Tag Archive: Australia


It is strange how the smallest of incidents can set one off down a path in life never previously considered. One such incident happened to me back in 2003.

In the pursuit of finding somewhere dry to while away a particularly wet lunchtime hour, I happened into a charity bookshop. Something caught my eye and, whilst pulling it off the shelf, a second book fell out and clattered to the floor. I stooped to pick it up and glanced at the cover; “A Guide to Whales and Dolphins of the World”.

I casually flicked through the pages and spotted a little box halfway down the page devoted to the Indo-Pacific Humpbacked Dolphin. The picture inside the little box showed two bubblegum-pink dolphins breaking through the dark blue waters with a headline proclaiming “Hong Kong’s Pink Dolphins”.

I was intrigued; I’d never heard about dolphins in Hong Kong’s waters and was fascinated to read that the pink colouration did not come from its diet (like the flamingo) but from its over-developed blood vessels that blush through its pale, white skin. At birth, the babies are black, then slowly change to grey and from grey they begin to pinken. All in all, a quite remarkable animal and one I vowed to one day see.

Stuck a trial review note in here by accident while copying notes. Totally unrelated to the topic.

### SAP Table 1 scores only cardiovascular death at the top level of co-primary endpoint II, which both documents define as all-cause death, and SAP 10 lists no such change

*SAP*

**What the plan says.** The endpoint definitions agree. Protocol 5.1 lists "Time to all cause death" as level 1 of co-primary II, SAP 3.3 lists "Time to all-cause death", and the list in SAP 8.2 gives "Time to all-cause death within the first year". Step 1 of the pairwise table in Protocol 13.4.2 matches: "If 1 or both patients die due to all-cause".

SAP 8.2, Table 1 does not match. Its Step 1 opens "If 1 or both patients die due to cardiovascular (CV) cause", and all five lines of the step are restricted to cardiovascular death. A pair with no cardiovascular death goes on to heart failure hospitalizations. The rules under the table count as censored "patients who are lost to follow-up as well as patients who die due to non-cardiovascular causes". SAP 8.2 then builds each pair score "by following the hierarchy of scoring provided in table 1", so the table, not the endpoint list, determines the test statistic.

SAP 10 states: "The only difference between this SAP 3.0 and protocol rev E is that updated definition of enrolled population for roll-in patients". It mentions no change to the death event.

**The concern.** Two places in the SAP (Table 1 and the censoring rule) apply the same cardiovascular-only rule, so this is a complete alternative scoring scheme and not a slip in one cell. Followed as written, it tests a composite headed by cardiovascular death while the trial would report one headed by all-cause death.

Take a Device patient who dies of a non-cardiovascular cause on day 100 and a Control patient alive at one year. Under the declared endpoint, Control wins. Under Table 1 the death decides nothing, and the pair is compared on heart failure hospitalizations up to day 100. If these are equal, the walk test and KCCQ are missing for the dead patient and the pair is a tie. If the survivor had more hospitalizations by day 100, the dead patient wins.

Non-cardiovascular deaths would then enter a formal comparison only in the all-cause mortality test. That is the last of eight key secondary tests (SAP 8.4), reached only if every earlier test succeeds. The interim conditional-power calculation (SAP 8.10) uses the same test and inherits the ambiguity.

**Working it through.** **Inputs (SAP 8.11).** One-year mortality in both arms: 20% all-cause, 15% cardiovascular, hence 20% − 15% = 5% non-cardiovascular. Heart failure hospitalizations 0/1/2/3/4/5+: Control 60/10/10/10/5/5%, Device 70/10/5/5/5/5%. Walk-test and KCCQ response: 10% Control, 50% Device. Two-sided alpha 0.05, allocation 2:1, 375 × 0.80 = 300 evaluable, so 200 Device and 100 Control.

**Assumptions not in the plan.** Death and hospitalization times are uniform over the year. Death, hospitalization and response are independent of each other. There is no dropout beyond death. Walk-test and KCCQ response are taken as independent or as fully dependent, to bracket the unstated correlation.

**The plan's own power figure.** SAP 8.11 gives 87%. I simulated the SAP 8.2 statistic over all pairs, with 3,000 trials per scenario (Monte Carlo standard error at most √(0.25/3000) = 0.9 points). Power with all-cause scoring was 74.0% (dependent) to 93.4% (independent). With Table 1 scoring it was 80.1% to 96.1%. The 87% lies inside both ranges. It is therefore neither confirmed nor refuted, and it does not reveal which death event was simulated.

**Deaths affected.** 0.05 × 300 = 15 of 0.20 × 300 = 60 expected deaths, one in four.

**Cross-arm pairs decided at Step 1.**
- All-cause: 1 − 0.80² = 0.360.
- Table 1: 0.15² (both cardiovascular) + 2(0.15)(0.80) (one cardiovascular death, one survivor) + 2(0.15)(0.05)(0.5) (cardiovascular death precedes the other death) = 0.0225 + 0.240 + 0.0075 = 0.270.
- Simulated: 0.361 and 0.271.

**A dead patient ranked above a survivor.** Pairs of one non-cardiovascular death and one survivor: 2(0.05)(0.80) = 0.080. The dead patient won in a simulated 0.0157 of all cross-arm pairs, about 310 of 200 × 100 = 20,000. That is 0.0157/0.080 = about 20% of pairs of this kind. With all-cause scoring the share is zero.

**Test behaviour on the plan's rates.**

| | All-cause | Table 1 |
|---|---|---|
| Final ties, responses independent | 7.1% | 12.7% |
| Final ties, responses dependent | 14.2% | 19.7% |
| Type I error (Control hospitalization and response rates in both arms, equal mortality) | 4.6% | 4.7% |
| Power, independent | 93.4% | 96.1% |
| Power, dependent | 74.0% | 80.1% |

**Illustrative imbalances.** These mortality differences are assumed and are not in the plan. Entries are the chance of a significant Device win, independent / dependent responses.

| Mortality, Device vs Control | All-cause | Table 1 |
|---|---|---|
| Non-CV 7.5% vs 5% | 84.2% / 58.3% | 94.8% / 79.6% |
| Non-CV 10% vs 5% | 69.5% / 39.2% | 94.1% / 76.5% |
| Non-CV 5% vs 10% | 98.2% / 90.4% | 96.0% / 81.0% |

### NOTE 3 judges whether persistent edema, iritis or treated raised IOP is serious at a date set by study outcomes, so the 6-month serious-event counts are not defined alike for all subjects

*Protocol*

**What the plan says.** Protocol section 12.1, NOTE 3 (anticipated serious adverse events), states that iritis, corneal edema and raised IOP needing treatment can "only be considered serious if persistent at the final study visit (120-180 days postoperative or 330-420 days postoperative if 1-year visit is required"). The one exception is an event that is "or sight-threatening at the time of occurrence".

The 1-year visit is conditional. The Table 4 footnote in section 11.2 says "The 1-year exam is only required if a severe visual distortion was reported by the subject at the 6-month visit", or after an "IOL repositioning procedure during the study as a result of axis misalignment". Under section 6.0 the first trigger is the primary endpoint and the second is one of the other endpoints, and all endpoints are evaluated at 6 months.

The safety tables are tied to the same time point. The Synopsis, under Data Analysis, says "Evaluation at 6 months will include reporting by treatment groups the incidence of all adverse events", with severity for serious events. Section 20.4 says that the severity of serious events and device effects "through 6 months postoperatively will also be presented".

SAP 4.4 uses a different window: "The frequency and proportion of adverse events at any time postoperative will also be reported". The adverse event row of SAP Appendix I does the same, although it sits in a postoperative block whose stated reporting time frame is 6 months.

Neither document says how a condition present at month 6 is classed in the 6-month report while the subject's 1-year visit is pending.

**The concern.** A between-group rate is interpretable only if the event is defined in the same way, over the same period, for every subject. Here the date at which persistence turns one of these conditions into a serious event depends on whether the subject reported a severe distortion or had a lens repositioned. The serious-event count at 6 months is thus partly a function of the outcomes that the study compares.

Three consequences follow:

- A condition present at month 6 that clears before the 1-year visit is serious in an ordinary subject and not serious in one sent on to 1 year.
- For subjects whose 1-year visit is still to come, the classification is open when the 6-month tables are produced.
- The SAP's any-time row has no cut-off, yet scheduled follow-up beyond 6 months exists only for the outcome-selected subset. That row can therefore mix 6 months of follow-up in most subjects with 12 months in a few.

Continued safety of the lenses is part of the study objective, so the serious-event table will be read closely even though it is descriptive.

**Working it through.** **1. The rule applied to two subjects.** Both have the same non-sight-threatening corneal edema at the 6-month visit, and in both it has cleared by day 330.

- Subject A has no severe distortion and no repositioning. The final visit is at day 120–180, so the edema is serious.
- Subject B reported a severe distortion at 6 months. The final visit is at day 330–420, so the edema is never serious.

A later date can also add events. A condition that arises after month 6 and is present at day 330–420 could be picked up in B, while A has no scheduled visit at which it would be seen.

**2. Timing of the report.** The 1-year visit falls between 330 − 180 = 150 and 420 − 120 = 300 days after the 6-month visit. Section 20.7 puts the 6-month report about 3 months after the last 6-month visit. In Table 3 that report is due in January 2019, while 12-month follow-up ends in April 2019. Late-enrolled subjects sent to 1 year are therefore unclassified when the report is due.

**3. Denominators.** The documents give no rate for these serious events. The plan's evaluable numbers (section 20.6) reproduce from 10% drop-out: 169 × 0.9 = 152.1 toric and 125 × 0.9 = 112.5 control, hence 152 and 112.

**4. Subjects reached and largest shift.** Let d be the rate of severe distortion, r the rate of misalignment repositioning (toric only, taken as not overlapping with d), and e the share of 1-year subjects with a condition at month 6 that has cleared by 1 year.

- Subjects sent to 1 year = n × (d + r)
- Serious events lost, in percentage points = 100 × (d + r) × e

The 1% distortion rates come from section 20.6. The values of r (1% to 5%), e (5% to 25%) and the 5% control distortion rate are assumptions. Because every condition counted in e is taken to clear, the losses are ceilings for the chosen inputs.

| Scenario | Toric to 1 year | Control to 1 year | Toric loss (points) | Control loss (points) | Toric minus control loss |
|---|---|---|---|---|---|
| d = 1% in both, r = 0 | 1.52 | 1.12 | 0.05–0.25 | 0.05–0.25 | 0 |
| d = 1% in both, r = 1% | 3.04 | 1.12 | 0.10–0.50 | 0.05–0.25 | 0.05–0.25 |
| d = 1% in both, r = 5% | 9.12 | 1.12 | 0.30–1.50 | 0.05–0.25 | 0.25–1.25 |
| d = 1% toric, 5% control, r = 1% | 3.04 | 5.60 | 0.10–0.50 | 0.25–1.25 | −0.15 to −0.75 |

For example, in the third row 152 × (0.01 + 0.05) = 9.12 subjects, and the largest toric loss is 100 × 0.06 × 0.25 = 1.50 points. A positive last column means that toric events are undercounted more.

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Written in response to the forthcoming badger cull in the UK (20th April 2013)

On September 12th 1803 the British settled in Tasmania. Over the following decades as more and more settlers arrived, fears of the strange beasts that inhabited their exotic new home quickly spread.

Tall tales, hysteria and superstition saw the thylacine – or Tasmanian tiger – the island’s largest predator, branded as something to be exterminated.

By 1820, Hobart was the second largest town in Australia and shifted its industry away from whaling towards farming.

As the new farmers rapidly cleared and altered the natural environment they viewed the indigenous creatures (and people) merely as an inconvenience to be swept away.

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